Genetic Testing Costly, Hard to Access, Survey Shows

Patricia Inácio, PhD avatar

by Patricia Inácio, PhD |

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High prices, lack of access, and long waiting times are major barriers to people who want to undergo genetic testing for Parkinson’s disease, according to a survey by the International Parkinson and Movement Disorder Society (MDS).

Survey results will be presented at the MDS Virtual Congress 2021, held online Sept. 17–22, in a presentation titled “MDS Survey of Genetic Testing and Counseling Practices for Parkinson Disease.”

Mutations in certain genes, such as LRRK2 and GBA, are associated with an increased risk of Parkinson’s disease. Genetic testing can help detect these mutations long before symptoms might develop.

The MDS Task Force for Genetic Testing in Parkinson’s Disease aims to establish guidelines to regulate genetic testing and counseling. To better understand current practices and obstacles to genetic testing, researchers with the task force conducted a survey of MDS members around the globe.

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The online survey — a 52-item multiple choice questionnaire — was sent to 8,858 MDS members.

Overall, 568 members completed the survey, of whom 52% were movement specialists and 31% general neurologists. The remaining 16% had other specialties. The majority of the respondents were from Europe (32%) and America (32%), followed by Asia/Oceania (25%) and Africa (11%).

Across the different world regions, 54% of the respondents reported that genetic testing was available only at selected centers. Moreover, 32% of general neurologists had access to genetic testing, while 14% reported lack of available tests in their country.

The major barrier to testing was its cost, according to 57% of the respondents.

“The results of this survey show that only half of the responders report that genetic tests are available in their regions. Cost is the most common barrier in most regions” Chin-Hsien Lin, MD, professor at the National Taiwan University Hospital, who was not involved in the study, said in a press release.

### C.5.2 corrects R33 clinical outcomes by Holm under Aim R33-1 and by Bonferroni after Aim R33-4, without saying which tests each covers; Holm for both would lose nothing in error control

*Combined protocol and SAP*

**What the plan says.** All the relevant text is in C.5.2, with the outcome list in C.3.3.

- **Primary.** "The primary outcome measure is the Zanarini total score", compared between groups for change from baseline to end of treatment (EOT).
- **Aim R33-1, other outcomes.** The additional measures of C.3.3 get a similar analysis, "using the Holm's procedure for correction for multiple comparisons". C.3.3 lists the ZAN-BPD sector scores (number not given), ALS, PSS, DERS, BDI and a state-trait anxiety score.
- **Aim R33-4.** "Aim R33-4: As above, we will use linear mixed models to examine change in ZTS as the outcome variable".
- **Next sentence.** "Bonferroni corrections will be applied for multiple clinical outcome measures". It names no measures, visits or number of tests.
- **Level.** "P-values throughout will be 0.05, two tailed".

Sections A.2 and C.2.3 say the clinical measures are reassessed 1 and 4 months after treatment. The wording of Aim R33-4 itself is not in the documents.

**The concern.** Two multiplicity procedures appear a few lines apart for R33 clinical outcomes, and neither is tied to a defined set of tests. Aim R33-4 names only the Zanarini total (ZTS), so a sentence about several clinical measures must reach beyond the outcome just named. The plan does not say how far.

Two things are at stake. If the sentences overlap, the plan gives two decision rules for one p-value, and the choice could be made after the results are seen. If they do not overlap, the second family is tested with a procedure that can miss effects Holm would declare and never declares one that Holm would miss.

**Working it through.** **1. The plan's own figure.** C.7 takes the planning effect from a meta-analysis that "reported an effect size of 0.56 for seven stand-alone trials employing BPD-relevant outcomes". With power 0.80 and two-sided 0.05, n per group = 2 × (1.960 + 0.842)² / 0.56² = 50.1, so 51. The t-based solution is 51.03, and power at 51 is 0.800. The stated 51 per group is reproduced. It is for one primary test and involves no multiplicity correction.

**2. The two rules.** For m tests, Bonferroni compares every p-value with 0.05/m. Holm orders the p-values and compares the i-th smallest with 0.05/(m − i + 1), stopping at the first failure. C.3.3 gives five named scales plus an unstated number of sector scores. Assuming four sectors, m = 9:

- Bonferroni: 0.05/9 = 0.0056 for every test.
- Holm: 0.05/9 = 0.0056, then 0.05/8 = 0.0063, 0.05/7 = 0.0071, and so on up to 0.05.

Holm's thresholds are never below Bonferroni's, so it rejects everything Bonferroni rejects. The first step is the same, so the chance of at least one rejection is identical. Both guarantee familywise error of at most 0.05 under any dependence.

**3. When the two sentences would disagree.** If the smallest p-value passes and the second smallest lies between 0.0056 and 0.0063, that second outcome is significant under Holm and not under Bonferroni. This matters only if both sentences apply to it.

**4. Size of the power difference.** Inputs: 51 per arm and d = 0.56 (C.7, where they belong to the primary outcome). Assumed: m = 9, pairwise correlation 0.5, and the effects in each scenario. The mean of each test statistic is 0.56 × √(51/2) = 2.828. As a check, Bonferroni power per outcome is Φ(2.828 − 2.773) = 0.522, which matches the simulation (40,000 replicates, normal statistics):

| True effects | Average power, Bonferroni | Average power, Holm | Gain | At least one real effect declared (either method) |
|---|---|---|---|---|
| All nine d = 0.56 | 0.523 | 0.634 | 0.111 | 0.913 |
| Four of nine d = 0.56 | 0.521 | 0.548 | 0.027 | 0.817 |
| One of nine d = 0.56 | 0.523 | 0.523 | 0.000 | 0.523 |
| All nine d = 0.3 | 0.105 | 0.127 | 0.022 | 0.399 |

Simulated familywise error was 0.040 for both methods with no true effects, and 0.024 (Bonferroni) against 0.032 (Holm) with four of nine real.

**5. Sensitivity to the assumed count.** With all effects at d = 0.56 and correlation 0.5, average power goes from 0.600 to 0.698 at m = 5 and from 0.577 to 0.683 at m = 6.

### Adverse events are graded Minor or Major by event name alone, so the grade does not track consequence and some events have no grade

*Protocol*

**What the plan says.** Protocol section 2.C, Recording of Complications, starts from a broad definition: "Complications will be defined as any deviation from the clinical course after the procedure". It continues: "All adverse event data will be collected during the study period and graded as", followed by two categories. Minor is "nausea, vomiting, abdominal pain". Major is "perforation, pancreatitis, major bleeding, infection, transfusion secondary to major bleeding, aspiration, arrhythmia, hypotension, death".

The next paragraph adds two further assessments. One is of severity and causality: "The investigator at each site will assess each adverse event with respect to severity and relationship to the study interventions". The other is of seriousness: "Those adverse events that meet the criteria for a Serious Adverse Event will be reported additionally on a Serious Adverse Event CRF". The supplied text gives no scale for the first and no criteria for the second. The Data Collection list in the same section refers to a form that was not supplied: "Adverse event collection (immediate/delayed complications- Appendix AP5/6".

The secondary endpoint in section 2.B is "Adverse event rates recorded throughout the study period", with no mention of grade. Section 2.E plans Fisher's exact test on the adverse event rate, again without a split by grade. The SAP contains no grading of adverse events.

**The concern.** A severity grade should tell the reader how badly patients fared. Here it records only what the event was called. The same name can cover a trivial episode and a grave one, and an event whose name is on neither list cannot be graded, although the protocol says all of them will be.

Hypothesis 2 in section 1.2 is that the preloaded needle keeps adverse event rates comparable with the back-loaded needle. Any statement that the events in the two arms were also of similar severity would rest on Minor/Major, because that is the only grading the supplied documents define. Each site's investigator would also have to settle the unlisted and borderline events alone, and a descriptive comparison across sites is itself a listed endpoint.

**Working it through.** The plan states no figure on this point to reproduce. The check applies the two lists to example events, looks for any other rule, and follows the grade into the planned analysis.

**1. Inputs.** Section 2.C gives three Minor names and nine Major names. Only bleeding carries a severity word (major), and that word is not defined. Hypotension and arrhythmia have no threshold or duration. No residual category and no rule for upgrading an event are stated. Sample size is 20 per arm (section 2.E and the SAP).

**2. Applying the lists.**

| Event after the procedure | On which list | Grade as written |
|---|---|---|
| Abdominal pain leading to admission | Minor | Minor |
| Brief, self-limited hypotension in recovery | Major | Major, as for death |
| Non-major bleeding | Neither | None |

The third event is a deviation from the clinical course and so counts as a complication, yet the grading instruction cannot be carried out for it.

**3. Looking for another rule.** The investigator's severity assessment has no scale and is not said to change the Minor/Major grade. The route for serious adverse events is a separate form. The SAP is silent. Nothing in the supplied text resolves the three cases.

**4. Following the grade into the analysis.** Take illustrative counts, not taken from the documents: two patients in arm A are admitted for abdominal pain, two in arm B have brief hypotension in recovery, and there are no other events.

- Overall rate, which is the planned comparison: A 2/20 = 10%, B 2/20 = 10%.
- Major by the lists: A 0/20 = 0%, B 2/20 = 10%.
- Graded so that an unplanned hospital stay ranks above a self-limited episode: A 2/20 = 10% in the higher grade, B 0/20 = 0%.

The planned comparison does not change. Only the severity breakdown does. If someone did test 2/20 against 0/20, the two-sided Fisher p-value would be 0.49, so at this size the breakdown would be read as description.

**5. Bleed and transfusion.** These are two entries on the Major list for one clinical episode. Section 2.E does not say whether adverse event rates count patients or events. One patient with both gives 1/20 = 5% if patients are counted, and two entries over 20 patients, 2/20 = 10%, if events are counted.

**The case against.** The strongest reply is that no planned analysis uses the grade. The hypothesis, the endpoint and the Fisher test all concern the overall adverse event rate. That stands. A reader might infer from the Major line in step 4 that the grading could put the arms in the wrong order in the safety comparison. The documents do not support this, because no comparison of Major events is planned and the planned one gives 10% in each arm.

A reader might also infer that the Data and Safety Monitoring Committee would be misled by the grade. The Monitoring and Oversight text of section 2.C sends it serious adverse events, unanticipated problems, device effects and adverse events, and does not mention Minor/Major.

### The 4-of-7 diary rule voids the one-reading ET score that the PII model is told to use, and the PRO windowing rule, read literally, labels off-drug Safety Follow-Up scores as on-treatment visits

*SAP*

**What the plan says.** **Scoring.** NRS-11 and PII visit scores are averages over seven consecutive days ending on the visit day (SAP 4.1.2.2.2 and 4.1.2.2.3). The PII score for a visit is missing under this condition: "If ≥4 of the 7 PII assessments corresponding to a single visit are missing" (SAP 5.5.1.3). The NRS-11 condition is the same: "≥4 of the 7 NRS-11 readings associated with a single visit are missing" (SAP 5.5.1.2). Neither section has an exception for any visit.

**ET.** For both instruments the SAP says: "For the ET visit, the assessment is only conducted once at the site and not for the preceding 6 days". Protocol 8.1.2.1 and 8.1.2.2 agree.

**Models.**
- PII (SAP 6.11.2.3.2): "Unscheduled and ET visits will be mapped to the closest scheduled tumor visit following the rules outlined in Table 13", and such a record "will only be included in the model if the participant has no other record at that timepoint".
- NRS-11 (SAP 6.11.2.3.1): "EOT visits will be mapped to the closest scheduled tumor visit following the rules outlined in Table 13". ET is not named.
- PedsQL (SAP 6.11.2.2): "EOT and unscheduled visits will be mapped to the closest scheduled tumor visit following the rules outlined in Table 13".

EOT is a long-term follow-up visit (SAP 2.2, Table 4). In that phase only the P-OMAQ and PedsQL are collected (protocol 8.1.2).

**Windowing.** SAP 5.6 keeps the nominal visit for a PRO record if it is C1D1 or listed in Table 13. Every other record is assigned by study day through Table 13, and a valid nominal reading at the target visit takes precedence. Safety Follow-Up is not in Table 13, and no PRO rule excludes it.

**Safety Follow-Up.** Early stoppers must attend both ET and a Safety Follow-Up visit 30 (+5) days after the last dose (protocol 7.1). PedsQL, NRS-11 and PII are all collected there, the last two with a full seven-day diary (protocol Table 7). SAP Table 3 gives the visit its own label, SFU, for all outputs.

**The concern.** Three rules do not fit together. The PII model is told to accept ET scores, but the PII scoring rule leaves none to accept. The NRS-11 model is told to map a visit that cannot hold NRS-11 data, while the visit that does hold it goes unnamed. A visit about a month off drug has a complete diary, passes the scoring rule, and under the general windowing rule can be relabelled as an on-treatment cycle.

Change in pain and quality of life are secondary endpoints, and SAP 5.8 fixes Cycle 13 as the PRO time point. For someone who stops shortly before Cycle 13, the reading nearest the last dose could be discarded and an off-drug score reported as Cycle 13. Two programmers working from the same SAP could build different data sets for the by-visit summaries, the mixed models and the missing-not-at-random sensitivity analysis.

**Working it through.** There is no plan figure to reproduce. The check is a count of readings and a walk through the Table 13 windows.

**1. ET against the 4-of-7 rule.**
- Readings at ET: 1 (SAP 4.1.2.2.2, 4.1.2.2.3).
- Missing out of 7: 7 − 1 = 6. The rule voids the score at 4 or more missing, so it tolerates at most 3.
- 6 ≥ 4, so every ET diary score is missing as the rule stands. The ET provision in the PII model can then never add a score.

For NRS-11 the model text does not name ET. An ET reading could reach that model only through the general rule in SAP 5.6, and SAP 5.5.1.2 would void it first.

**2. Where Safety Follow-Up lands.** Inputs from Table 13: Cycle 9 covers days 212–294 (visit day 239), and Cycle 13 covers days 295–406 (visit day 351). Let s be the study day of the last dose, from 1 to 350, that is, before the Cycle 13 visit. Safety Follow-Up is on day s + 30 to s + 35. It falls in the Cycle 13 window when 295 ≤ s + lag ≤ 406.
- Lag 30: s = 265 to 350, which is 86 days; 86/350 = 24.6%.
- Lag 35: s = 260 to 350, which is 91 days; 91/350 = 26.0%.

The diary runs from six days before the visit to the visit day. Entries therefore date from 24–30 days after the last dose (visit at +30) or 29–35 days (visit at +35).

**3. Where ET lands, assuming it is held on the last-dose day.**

“In our region, because the national health insurance does not cover the fees for genetic tests, patients need to pay on their own. In this case, many patients who have a family history of Parkinson’s disease, or movement disorders, or young-onset patients may not have the chance to receive the genetic tests to reach a molecular diagnosis,” Lin added.

Additional obstacles preventing clinicians from providing genetic testing included the lack of genetic counseling (37%), the time for testing (20%), or time for counseling (17%), and lack of knowledge (14%). Only 8.5% of respondents reported no barriers to testing.

From the particular point of view of clinicians, the major barriers to genetic testing were its cost (65%), limited knowledge about genetics (43%), lack of access to genetic counseling (34%), and the logistics for getting tested (30%).

Additional barriers identified included patients’ fears of discrimination or difficulties in obtaining insurance, as well as lack of information.

The survey focused on different types of genetic testing: for a single gene or a panel of genes, as well as more complex and broad tests called whole exome sequencing and whole genome sequencing. Whole genome sequencing is a technique that analyzes the entire genome of a person, while exome sequencing looks only for the regions in DNA carrying information for protein production (called exons).

When a genetic test was conducted, follow-up counseling was performed mostly by neurologists (52%), followed by genetic counselors (43%) and medical geneticists (30%).

However, 44% of the respondents said they were not comfortable performing genetic counseling.

“All this needs to be done by a team, including a neurologist, geneticist, genetic counselor and maybe social worker and counseling psychologist to provide required support, including emotional support and a further follow-up arrangement. These issues are of paramount importance for asymptomatic family members,” said Lin.

Regarding availability across the world, genetic testing and counseling was more accessible in Europe (45%), followed by Asia/Oceania (29%), and America (19%). Africa was where testing was the least accessible, only available to 5%.

Overall, “access to clinical genetic testing resources and availability of genetic counseling is incomplete worldwide, with availability, cost, and time serving as major barriers,” the researchers concluded. “Task force recommendations will need to incorporate the diversity of needs across the MDS regions.”

“The results of this survey could give us a better understanding about the availability of clinical genetic tests and genetic counseling, and the hurdles in real world practice,” said Lin. “I will look forward to the future MDS Task Force recommendations to incorporate the variable needs from different regions for future tailored medicine in movement disorders.”